Most notably, Tom Riley’s captivating Leo hops on a ship with his pals and a guy called Amerigo Vespucci (Lee Boardman eventually getting to milk an excellent gag) to chase the Book of Leaves all the way to Peru and the depths of Machu Picchu. These South American scenes are just fantastic, magnificent to look at as our heroes take on the Incan Empire in all its gruesome feathered glory to uncover the mystery around Leo’s mother and the hidden power contained with the book. Continue reading “DVD Review: Da Vinci’s Demons Series 2”

DVD Review: Da Vinci’s Demons Series 1

“War has always been the handmaiden of progress”

From its opening moments of buttocks and blood (both belonging to an uncredited Hugh Bonneville if that floats your boat), it’s clear that Da Vinci’s Demons is going to have its fun whilst playing fast and loose with the early life of its subject, Florentine polymath Leonardo Da Vinci. Conceived by David S Goyer and a co-production between Starz and BBC Worldwide, it’s a good-natured romp of a drama series much in the mould of Merlin, Atlantis or the lamented Sinbad but perhaps tied a little closer to reality as it dips in and out of the tangled history of the Italian city states.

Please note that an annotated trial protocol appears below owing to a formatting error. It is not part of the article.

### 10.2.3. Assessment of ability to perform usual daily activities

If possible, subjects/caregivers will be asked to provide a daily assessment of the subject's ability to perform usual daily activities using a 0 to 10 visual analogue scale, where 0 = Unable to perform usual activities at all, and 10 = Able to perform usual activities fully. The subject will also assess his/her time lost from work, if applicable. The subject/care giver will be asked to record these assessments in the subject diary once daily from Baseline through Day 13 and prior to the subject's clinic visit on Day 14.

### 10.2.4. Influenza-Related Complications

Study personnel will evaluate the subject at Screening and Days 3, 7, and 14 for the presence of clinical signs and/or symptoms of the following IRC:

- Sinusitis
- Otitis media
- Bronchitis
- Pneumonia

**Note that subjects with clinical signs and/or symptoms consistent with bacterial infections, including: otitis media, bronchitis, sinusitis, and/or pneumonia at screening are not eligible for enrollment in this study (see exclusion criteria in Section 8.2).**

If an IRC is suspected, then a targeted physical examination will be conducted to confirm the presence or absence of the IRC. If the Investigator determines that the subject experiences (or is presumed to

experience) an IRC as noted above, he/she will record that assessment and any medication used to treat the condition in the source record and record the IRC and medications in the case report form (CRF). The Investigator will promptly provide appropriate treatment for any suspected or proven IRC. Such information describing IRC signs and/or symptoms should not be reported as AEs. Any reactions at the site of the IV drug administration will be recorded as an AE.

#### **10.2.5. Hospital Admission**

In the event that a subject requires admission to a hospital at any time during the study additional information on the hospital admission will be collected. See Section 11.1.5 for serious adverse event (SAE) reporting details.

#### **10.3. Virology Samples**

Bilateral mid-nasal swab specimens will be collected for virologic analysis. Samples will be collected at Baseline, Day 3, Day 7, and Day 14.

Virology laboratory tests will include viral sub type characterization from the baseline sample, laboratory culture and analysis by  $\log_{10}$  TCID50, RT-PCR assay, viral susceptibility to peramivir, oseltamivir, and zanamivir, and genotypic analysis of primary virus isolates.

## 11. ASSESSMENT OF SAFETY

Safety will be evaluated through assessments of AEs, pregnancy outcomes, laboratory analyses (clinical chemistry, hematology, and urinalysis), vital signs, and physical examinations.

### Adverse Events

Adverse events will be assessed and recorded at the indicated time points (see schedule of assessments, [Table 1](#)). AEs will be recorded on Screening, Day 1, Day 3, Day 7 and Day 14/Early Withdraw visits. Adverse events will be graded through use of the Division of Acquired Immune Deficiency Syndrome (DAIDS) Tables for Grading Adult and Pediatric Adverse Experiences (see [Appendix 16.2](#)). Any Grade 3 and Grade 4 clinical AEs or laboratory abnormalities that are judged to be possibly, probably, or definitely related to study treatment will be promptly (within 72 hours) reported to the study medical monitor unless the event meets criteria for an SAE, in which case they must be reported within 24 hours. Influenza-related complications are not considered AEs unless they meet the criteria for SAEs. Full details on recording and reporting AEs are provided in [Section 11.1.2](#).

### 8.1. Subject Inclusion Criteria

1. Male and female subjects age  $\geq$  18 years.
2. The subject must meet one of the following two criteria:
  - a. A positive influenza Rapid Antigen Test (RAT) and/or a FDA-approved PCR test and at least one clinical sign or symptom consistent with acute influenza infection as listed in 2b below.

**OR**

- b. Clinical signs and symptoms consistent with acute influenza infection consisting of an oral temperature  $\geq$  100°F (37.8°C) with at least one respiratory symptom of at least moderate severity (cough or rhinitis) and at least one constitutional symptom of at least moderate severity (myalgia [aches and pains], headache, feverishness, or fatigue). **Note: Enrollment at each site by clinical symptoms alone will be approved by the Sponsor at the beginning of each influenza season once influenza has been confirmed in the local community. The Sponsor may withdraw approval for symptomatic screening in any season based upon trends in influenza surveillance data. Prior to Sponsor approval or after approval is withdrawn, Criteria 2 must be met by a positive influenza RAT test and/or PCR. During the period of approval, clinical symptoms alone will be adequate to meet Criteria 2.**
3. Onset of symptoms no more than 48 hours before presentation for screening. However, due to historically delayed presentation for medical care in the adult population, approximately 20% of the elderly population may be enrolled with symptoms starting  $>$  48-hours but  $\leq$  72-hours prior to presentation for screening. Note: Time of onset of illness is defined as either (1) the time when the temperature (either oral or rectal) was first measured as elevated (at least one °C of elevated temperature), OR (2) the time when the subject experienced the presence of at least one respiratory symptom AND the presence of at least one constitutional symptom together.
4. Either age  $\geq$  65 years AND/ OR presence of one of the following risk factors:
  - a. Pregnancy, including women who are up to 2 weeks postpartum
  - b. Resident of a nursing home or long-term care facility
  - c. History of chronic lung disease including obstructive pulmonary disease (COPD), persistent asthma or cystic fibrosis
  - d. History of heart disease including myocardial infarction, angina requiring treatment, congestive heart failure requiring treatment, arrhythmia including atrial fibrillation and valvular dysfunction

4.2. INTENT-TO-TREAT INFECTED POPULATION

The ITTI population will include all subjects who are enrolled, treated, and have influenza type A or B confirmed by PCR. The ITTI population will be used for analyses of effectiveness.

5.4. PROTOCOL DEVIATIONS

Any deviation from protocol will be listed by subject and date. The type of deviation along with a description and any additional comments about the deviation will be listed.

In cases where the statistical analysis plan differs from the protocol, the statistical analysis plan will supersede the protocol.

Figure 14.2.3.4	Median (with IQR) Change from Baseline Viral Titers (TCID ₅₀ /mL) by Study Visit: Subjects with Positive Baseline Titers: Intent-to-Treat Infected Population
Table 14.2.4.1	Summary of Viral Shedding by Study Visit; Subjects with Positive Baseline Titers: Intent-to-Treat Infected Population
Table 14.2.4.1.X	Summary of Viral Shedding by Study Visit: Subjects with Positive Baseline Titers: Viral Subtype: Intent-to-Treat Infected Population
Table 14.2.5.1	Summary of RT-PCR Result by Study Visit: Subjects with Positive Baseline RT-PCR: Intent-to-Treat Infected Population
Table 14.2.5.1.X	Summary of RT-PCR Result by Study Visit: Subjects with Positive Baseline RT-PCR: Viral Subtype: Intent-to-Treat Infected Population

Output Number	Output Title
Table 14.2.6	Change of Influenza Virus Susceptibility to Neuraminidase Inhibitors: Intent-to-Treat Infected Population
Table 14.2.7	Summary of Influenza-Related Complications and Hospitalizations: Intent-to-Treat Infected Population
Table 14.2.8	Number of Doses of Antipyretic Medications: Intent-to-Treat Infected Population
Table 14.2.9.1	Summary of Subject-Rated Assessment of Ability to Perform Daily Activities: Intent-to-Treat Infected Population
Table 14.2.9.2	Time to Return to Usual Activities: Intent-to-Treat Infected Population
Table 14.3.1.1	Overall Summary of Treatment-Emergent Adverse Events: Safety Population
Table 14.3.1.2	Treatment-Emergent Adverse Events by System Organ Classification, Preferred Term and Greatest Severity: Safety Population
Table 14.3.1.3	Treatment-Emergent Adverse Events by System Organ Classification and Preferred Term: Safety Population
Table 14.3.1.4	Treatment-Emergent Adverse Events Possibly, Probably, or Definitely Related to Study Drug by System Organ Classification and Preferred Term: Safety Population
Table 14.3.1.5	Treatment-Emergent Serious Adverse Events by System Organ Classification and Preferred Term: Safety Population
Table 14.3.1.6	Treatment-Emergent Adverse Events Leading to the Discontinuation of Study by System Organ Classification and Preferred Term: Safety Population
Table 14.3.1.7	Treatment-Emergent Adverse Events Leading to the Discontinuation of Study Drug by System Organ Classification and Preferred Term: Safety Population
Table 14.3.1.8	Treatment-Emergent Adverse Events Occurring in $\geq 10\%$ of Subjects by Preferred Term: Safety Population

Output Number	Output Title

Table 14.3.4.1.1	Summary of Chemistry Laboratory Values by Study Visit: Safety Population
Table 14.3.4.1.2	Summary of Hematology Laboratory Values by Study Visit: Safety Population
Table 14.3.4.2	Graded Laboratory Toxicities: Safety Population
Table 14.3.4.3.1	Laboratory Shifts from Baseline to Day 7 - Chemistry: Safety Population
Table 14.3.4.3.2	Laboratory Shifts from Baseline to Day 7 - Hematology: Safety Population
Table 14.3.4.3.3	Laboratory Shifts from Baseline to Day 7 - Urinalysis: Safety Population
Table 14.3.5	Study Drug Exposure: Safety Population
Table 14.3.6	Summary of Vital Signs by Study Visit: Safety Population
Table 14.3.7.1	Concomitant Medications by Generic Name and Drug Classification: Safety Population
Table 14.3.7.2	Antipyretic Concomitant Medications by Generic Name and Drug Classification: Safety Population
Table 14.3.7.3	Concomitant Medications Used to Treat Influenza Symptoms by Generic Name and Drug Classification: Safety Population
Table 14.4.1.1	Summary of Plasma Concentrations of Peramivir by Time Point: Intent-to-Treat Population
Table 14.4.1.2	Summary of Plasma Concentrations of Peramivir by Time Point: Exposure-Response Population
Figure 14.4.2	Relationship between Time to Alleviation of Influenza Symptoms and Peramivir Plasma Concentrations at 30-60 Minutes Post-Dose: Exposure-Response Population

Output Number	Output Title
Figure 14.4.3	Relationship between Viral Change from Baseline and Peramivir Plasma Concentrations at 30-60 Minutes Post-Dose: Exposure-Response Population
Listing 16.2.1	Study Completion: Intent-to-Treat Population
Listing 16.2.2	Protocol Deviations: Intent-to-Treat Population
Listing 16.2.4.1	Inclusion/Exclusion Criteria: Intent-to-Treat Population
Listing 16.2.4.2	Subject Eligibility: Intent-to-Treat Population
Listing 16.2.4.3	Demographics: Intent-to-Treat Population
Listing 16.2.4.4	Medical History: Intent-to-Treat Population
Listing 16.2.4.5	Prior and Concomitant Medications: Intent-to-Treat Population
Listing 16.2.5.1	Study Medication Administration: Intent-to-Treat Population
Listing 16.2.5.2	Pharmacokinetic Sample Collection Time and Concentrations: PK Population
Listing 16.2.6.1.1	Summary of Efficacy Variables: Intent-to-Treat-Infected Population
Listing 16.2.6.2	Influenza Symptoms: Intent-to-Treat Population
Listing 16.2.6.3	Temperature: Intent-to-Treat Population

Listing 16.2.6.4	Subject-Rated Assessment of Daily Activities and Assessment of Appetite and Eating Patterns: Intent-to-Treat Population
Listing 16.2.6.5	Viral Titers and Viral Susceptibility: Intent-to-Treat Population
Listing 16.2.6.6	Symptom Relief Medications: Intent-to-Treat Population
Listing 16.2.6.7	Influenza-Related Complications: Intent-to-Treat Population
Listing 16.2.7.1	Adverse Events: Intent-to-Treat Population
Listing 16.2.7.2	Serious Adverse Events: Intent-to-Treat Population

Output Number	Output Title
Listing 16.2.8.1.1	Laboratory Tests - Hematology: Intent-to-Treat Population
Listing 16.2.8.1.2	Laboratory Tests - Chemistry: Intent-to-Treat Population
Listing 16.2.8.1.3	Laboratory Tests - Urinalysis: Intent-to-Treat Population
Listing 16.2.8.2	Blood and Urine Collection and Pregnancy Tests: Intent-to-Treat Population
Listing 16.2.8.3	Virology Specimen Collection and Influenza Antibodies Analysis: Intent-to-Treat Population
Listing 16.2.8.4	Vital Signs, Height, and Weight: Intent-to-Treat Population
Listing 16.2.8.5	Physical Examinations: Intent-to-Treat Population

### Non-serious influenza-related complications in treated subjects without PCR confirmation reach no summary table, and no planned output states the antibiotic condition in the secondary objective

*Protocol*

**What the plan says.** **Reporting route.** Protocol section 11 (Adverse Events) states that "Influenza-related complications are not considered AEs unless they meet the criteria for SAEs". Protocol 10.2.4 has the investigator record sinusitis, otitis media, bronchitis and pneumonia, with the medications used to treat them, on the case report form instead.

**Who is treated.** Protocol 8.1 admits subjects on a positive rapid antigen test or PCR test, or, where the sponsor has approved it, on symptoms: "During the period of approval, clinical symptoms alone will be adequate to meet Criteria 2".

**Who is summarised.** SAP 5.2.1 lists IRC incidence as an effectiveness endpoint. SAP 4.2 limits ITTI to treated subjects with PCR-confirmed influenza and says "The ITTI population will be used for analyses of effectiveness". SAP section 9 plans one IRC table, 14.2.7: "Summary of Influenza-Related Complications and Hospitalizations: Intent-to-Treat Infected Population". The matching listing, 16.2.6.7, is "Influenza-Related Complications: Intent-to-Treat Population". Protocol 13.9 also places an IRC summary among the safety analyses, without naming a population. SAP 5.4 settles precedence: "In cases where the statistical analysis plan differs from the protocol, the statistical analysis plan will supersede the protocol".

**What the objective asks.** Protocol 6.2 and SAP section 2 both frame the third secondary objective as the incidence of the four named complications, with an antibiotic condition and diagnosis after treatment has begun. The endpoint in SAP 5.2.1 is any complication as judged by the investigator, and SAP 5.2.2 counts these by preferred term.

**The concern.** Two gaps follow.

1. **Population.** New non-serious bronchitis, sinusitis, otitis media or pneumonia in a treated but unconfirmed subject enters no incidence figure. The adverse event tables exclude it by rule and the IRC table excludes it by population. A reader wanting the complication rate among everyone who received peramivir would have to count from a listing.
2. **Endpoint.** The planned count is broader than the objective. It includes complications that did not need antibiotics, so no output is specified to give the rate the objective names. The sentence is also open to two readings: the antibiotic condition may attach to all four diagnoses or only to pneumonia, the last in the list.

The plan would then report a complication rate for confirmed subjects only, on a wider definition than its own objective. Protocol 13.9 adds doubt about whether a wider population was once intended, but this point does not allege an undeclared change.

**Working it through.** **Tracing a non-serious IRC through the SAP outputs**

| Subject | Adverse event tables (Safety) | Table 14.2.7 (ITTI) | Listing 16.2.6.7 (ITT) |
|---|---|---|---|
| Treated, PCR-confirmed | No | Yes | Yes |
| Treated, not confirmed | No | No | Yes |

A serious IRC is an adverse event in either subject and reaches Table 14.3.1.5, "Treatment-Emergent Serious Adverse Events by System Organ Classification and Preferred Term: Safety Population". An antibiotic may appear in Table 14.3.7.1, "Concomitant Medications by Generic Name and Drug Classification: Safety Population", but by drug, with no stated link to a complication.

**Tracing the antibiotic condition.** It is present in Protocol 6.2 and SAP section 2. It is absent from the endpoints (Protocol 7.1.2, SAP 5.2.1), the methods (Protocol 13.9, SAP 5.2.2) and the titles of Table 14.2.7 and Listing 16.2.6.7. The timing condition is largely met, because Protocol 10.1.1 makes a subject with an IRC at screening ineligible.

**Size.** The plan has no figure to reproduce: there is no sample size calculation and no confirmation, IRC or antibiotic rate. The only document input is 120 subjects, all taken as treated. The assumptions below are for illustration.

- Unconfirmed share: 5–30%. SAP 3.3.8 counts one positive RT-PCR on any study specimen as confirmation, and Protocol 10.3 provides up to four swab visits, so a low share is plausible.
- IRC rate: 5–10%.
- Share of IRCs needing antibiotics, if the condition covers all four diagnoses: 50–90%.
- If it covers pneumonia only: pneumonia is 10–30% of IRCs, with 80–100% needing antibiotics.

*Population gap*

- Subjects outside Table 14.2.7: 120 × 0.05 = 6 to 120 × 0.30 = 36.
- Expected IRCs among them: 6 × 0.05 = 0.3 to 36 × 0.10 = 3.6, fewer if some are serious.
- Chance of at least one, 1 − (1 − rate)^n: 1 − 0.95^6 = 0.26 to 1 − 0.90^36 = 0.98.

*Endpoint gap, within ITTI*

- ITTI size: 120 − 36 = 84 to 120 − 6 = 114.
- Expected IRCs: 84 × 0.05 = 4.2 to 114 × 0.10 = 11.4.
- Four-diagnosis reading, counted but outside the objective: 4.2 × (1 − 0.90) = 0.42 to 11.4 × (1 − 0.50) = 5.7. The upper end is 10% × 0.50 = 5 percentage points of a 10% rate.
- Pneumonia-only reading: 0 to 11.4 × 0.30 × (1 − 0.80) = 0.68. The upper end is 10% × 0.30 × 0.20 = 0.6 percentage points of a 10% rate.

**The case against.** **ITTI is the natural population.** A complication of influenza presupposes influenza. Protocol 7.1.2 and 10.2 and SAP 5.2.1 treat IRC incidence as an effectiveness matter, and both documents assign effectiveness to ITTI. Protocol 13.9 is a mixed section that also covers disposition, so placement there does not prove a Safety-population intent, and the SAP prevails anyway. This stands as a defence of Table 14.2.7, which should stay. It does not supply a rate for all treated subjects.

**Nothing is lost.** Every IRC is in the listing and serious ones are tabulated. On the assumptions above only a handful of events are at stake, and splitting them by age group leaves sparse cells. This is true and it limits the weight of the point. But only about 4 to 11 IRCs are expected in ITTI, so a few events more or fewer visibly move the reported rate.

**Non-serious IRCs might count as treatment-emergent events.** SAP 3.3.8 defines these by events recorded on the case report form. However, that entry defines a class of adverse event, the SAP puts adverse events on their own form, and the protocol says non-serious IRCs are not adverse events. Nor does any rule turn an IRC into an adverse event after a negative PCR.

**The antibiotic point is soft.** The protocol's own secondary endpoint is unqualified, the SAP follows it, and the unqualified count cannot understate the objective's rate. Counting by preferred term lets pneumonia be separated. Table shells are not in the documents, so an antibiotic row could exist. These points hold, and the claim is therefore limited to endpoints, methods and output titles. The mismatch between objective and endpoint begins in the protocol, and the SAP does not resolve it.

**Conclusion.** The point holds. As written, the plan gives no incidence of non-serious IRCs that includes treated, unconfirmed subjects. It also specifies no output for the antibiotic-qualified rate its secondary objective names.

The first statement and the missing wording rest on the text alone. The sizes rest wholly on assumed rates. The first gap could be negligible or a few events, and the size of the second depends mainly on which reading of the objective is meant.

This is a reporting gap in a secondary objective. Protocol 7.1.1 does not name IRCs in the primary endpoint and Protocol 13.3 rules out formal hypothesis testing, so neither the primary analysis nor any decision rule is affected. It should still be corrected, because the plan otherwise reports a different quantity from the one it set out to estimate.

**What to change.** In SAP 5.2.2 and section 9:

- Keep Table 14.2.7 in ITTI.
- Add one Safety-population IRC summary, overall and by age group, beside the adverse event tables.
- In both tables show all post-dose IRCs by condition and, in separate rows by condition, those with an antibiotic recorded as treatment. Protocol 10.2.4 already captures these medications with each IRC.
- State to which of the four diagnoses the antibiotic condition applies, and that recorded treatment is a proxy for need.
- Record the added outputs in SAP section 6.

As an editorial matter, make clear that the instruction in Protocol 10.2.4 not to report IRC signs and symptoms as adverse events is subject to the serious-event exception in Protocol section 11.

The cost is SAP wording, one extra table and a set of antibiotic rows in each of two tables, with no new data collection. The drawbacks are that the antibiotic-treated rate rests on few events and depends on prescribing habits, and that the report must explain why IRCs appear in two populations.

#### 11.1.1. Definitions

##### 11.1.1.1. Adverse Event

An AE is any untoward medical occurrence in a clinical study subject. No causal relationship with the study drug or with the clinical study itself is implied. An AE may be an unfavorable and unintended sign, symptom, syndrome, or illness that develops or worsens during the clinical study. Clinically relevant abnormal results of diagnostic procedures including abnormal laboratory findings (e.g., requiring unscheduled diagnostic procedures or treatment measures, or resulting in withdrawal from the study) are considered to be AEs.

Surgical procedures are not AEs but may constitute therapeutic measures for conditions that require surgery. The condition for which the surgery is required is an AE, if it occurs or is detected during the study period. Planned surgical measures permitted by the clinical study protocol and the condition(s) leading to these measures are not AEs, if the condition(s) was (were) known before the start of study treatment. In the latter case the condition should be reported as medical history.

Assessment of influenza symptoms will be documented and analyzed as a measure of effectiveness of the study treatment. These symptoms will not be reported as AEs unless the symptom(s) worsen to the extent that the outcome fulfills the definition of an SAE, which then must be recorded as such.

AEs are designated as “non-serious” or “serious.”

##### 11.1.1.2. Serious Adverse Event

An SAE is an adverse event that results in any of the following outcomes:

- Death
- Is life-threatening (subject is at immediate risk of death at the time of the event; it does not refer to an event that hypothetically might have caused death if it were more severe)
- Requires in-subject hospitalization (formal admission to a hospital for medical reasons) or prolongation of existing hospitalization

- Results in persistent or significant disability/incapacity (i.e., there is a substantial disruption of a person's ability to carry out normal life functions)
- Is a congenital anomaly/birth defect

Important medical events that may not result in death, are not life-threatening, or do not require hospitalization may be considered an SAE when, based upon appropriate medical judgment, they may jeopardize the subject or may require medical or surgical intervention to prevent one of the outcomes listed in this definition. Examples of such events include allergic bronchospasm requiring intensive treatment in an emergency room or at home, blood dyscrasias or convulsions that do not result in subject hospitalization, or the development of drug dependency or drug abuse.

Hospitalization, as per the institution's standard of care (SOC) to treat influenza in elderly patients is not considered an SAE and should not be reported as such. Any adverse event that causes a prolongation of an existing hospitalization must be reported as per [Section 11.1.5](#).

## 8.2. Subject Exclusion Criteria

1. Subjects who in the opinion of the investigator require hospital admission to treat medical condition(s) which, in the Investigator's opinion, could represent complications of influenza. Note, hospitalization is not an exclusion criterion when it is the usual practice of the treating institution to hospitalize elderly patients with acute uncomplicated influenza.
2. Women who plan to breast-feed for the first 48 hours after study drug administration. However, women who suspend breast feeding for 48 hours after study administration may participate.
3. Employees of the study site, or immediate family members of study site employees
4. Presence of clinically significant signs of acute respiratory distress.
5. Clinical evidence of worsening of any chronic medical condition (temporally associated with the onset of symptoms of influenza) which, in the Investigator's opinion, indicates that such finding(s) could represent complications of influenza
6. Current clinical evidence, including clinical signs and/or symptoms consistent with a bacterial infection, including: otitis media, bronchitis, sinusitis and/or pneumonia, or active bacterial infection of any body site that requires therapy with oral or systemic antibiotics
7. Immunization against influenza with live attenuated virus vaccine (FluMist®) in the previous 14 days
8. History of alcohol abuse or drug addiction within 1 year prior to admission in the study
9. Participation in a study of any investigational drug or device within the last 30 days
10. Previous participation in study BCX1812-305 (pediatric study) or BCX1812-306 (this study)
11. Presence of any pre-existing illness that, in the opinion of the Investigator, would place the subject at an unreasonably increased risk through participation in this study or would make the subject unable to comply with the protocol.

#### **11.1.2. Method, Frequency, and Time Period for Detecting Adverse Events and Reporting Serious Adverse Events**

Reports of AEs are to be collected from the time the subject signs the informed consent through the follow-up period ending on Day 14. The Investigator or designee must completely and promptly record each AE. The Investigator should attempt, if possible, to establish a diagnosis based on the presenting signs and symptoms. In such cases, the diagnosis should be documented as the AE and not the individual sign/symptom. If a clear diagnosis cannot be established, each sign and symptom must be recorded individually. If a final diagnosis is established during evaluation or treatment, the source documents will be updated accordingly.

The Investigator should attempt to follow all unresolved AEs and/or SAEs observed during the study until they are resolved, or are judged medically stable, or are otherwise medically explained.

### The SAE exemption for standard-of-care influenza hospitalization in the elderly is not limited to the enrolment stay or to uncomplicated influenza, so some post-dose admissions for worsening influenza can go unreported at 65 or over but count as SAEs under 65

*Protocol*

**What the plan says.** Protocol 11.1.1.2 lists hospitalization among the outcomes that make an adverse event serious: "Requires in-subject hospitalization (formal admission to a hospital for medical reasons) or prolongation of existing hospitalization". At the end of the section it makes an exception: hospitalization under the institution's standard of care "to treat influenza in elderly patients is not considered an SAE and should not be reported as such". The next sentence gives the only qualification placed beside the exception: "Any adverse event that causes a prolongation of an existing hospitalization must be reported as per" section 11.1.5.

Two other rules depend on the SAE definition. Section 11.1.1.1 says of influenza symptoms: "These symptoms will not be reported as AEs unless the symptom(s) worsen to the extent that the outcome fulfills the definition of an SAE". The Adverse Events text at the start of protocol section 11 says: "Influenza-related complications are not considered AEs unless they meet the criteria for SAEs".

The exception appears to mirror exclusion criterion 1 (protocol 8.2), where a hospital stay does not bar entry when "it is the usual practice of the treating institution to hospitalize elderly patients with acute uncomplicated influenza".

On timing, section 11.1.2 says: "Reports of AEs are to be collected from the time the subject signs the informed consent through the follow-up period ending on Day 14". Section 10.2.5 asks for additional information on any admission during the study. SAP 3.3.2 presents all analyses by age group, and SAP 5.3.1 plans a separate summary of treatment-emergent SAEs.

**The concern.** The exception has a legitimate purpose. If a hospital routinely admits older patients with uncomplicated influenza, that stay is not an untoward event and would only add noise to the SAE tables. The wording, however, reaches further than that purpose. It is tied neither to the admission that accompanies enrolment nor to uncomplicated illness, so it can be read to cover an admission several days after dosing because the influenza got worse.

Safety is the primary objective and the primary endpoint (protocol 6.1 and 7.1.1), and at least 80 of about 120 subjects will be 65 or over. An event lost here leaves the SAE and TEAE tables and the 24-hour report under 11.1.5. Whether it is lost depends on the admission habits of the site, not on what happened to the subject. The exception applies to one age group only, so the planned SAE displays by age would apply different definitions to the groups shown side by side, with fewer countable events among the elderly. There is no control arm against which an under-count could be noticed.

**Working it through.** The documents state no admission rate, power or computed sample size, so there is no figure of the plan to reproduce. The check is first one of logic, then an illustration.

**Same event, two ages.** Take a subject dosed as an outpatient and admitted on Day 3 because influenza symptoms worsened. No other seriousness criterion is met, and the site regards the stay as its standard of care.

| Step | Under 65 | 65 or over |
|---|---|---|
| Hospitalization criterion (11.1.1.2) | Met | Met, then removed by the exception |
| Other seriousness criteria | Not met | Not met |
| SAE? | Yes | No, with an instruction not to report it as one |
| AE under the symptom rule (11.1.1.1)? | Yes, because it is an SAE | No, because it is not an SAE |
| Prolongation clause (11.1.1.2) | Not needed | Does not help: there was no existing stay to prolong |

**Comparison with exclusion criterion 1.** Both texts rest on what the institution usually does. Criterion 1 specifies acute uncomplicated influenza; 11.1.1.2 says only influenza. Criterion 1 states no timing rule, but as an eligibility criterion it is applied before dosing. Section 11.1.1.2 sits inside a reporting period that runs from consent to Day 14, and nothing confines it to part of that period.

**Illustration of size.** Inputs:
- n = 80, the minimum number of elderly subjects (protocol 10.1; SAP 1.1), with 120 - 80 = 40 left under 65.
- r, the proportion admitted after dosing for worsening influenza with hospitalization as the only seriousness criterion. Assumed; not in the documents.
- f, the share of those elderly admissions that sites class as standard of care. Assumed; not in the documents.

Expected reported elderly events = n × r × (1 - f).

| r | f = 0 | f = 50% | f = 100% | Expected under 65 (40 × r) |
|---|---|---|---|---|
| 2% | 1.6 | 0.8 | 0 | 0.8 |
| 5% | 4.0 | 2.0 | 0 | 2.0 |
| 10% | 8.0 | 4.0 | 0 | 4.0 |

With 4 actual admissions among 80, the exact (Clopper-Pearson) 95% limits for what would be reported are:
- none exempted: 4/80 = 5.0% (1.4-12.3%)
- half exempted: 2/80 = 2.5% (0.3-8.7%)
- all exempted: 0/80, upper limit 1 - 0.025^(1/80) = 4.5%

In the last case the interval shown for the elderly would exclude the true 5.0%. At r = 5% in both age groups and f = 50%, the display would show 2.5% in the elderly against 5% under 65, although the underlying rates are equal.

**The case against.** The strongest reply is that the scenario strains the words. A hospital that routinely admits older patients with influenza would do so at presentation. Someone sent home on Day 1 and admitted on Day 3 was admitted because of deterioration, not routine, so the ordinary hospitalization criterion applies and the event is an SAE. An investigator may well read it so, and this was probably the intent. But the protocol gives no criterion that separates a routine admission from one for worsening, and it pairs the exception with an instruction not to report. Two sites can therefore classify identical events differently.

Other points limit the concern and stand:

And it is its historical connections that serves as a main driver for the technological innovations for which Leonardo is famed and which form the ‘issue of the week’ around which most of the episodes hang. So as Da Vinci climbs into bed with the ruling Medici family, he’s sucked into their political machinations whilst battling rival families in Florence and the ever-present threat of the Catholic Church in Rome. Alongside this sits a more fantastical series-long arc about the mystical Book of Leaves and the Sons of Mithras who believe Da Vinci has only just begun to tap into his true power. Continue reading “DVD Review: Da Vinci’s Demons Series 1”

DVD Review: The Hours

“I seem to have fallen out of time”